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Some of you may have heard the phrase “A lion doesn’t concern himself with the opinion of sheep”. I am sure this is true both literally and figuratively. Another way to put this is: Confident people don’t concern themselves with criticism that comes from small-minded people. A lot has been said about the subject of political correctness, and while I believe in many of the things “woke” ideology stands for, I think the movement, in general, has made us weaker. I blogged a couple of weeks ago about how I think politicians get the Hispanic community wrong. I said that if you ask a hundred Latinos what concerns them most, the issue of racism wouldn’t rank very high. I don’t think most Latinos think about racism much, but we all know there is a vocal crowd who thinks we should care about it more. I believe there is merit to this, but the misguided focus tends to be more about politically correct language and whether we are being portrayed in the media with the correct skin tones – rather than the things that truly make a difference.
Nowhere is the issue of political correctness more prevalent than in America’s college campuses. All you have to do is scan the website of practically any American college to see political correctness in full force – correct pronouns, staged photos of a diverse student body, and language void of anything that could be construed as biased or offensive. I don’t have a problem with any of this except that frequently the most egregious offenders of racial inequality are institutions that cleverly conceal their harmful behavior behind the veil of inclusive language. This is at the core of the problem. All of this focus on political correctness misdirects the attention from where it should be: outcomes. I don’t care what somebody calls me as long as I get what I need from them. I am not excusing rude, condescending, or racist behavior, but I see the people who engage in that sort of behavior as small-minded sheep, and quite frankly, I think of myself as a lion – so screw them. They’re the ones with the problem.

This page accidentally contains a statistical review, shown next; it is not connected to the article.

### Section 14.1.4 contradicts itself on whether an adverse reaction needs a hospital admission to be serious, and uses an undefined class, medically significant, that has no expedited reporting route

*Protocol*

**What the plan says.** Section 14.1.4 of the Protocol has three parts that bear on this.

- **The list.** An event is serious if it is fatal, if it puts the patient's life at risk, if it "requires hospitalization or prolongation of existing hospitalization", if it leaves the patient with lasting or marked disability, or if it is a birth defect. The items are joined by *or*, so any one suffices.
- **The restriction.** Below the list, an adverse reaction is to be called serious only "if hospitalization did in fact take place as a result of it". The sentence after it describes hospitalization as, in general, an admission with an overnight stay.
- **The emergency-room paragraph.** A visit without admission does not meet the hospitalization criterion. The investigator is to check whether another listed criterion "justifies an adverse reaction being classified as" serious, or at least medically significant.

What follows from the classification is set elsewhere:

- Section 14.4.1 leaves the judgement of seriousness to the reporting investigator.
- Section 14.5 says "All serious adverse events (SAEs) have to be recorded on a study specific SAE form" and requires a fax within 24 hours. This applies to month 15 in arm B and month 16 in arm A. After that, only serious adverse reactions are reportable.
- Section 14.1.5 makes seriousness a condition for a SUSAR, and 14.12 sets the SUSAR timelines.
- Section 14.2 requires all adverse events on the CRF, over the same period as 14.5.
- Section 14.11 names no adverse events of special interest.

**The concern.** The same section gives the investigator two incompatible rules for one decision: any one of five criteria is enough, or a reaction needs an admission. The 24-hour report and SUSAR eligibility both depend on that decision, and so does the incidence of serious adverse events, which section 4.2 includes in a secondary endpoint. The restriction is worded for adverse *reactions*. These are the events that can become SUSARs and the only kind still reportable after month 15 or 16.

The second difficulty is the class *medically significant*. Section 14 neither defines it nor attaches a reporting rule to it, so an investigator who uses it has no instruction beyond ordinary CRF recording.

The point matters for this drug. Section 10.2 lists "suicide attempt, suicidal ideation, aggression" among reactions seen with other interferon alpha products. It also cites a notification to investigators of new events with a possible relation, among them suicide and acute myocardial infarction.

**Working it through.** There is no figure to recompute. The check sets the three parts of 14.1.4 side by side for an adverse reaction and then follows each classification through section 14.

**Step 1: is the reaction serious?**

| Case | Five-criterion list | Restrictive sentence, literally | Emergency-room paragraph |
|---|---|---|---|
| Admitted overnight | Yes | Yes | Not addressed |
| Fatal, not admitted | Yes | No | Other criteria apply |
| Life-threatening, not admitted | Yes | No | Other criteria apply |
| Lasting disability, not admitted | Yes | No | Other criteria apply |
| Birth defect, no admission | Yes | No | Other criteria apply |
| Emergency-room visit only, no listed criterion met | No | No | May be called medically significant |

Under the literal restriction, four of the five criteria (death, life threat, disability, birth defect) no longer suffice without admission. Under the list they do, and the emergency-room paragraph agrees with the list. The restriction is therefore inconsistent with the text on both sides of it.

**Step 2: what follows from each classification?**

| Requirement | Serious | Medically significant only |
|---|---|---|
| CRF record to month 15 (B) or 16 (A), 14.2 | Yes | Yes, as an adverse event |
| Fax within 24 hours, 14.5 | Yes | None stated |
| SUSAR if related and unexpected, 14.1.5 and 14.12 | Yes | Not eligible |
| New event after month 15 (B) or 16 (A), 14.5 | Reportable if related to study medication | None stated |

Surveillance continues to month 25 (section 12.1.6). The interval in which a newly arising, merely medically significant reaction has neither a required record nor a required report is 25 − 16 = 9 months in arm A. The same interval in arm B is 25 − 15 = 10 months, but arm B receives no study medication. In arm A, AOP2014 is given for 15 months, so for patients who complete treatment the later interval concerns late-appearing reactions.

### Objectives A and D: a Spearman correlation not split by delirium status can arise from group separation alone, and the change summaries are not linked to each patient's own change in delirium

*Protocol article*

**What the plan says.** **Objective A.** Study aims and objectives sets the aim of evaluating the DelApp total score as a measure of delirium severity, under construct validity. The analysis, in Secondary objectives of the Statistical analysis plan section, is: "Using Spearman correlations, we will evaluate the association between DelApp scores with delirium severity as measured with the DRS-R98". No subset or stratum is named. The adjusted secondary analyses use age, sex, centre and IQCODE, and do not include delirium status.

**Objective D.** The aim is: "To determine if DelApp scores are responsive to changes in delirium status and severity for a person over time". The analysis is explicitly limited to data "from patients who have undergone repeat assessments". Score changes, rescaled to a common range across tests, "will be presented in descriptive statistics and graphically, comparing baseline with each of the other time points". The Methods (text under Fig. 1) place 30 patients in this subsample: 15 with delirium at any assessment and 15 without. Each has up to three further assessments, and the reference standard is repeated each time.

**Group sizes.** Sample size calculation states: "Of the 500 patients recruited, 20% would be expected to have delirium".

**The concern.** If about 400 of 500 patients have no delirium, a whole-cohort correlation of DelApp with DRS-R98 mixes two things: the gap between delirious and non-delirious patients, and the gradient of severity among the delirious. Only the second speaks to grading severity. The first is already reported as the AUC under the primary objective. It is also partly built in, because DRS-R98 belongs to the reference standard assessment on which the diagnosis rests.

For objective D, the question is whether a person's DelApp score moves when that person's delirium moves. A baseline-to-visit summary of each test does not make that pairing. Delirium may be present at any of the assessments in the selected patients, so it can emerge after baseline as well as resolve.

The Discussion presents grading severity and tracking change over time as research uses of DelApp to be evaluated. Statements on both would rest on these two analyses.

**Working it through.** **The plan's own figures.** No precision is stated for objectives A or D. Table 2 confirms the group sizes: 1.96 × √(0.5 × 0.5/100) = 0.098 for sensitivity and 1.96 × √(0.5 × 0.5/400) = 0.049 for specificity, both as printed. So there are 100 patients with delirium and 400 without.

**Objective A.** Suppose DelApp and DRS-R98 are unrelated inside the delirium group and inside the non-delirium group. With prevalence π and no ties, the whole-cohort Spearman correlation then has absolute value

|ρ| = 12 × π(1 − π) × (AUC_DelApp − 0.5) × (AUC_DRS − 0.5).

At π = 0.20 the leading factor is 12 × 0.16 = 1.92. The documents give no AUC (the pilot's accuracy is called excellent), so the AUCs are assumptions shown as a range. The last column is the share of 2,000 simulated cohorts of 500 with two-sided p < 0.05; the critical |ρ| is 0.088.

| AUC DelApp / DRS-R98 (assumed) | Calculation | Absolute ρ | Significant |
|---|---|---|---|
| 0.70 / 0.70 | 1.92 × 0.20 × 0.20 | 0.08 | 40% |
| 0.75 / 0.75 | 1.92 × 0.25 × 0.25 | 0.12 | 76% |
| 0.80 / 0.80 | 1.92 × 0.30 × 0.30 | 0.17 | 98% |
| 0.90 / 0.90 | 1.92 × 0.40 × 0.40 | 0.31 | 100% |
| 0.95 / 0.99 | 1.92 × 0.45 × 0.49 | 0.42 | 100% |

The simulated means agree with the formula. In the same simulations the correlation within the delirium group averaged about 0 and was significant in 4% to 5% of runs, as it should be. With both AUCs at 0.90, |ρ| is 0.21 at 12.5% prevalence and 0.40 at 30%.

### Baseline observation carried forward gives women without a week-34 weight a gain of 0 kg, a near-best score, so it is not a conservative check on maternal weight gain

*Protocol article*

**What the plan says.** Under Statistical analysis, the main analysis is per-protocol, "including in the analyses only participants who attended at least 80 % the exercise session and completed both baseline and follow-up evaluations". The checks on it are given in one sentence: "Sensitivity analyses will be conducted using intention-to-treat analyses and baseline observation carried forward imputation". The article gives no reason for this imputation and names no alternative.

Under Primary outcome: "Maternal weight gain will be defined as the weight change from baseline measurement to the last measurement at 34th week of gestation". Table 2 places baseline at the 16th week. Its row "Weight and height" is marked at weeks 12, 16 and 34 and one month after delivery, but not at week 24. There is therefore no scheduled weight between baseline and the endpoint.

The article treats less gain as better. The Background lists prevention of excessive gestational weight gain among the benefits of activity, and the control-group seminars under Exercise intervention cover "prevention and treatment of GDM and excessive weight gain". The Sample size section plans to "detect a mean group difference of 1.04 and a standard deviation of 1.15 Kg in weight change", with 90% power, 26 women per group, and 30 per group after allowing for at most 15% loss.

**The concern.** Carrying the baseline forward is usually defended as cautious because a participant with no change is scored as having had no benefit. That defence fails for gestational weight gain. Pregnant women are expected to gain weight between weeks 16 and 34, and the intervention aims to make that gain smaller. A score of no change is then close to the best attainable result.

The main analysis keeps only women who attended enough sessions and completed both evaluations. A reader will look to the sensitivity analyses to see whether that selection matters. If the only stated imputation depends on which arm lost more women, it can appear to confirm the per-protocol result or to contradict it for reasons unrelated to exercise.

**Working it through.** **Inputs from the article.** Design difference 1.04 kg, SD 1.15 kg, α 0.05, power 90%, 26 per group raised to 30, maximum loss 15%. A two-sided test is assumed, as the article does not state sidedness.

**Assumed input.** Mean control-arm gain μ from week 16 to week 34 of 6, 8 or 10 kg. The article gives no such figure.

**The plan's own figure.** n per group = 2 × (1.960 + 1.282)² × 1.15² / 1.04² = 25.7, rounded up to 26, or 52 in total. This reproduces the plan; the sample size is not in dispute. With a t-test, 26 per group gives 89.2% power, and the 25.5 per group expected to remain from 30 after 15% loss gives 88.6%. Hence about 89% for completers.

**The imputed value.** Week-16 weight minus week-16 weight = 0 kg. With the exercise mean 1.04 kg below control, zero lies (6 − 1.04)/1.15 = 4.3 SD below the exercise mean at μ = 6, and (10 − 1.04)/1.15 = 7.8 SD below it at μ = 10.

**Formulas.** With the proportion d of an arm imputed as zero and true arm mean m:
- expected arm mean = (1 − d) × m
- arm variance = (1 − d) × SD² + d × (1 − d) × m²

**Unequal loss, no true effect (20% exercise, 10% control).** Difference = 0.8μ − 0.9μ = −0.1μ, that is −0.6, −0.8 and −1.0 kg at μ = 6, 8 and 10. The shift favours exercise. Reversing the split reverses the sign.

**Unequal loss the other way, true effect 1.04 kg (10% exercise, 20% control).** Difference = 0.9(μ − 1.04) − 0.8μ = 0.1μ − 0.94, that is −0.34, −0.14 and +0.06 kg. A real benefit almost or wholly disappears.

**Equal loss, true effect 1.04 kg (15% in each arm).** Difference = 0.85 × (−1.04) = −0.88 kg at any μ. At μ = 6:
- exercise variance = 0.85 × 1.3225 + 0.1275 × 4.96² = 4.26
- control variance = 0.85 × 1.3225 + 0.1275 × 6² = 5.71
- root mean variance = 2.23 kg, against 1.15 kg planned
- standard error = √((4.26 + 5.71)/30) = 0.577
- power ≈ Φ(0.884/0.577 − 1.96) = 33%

When I think of the issues I care about most as an advocate for the Latino community, it includes homeownership, access to capital, and high-level representation in government and the c-suites of America’s largest corporations. These issues have a profound effect on the prosperity and quality of life for Latinos in this country, and there are very real institutional barriers that have kept us from advancing further in these areas. I think the focus on political correctness gives people an easy way out. It allows them to present themselves as supporters of diverse communities without changing a thing or investing a dime – and that, my friends, is how political correctness makes us weaker.
We would all be better off with tougher skin and directing our collective focus on the end game. There is so much more for us to gain if we get this right.
Over the last few weeks, I have had the opportunity to speak at the T3 Conference in Florida…I surprised the audience when I explained how the issue of diversity has been framed incorrectly, and has for the most part alienated the business community.
Elon Musk dropped by the Real Time with Bill Maher show recently for an interview with the host. Maher, who considers himself a liberal is an obvious fan of the CEO of Tesla and Space X. The centerpiece of their conversation was their discussion regarding what Musk called the “woke mind virus” or what I prefer to call “cancel culture”.
People sometimes get me wrong. They think that because I talk a lot about giving back and living modestly, I must not care about money. On the contrary, I care a lot about money because I understand how our system works.